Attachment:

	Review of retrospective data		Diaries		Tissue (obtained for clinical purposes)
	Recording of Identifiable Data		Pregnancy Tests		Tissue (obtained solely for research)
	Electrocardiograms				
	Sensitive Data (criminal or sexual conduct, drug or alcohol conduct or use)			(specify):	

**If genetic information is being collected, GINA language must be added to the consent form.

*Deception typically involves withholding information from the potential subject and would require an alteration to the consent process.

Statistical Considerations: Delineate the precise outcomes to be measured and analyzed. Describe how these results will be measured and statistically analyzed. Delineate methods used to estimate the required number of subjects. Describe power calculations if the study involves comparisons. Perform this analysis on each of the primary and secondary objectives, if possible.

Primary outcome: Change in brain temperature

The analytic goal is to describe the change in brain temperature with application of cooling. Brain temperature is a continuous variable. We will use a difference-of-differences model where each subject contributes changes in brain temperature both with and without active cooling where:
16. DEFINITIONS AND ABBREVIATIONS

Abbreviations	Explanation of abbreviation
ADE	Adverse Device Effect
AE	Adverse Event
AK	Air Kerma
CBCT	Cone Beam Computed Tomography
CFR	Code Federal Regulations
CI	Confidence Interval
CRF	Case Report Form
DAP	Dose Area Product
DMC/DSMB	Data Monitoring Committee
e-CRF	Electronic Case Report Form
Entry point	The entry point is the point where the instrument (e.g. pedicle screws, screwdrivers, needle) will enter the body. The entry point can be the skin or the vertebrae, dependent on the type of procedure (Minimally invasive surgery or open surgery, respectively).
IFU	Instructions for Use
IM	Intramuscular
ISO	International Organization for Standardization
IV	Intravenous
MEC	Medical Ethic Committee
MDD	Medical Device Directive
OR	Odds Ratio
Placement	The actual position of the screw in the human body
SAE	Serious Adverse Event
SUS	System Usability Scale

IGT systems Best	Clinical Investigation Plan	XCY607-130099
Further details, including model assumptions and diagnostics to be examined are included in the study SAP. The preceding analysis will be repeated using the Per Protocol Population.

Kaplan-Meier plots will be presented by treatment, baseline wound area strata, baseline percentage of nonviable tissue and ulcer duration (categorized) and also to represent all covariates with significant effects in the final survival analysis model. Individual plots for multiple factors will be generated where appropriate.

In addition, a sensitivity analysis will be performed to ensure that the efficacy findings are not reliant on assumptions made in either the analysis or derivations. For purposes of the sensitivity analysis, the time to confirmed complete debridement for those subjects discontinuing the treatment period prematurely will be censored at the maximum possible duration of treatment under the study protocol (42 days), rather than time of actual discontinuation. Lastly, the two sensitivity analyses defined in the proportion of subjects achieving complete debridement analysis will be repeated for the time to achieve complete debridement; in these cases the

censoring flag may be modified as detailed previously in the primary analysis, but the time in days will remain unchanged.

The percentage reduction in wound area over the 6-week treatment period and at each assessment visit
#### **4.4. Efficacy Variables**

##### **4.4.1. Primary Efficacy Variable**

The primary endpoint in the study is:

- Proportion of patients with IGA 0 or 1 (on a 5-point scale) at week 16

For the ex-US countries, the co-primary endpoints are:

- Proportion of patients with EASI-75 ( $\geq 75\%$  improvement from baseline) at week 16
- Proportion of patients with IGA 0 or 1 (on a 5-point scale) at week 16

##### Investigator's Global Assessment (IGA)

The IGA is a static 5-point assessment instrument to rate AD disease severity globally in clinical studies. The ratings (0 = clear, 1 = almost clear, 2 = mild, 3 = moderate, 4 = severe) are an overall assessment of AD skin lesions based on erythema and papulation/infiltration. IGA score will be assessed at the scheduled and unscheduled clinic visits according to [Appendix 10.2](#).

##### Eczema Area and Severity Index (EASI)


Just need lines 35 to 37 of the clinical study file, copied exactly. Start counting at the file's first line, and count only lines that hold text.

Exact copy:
Kaplan-Meier plots will be presented by treatment, baseline wound area strata, baseline percentage of nonviable tissue and ulcer duration (categorized) and also to represent all covariates with significant effects in the final survival analysis model. Individual plots for multiple factors will be generated where appropriate.

In addition, a sensitivity analysis will be performed to ensure that the efficacy findings are not reliant on assumptions made in either the analysis or derivations. For purposes of the sensitivity analysis, the time to confirmed complete debridement for those subjects discontinuing the treatment period prematurely will be censored at the maximum possible duration of treatment under the study protocol (42 days), rather than time of actual discontinuation. Lastly, the two sensitivity analyses defined in the proportion of subjects achieving complete debridement analysis will be repeated for the time to achieve complete debridement; in these cases the

censoring flag may be modified as detailed previously in the primary analysis, but the time in days will remain unchanged.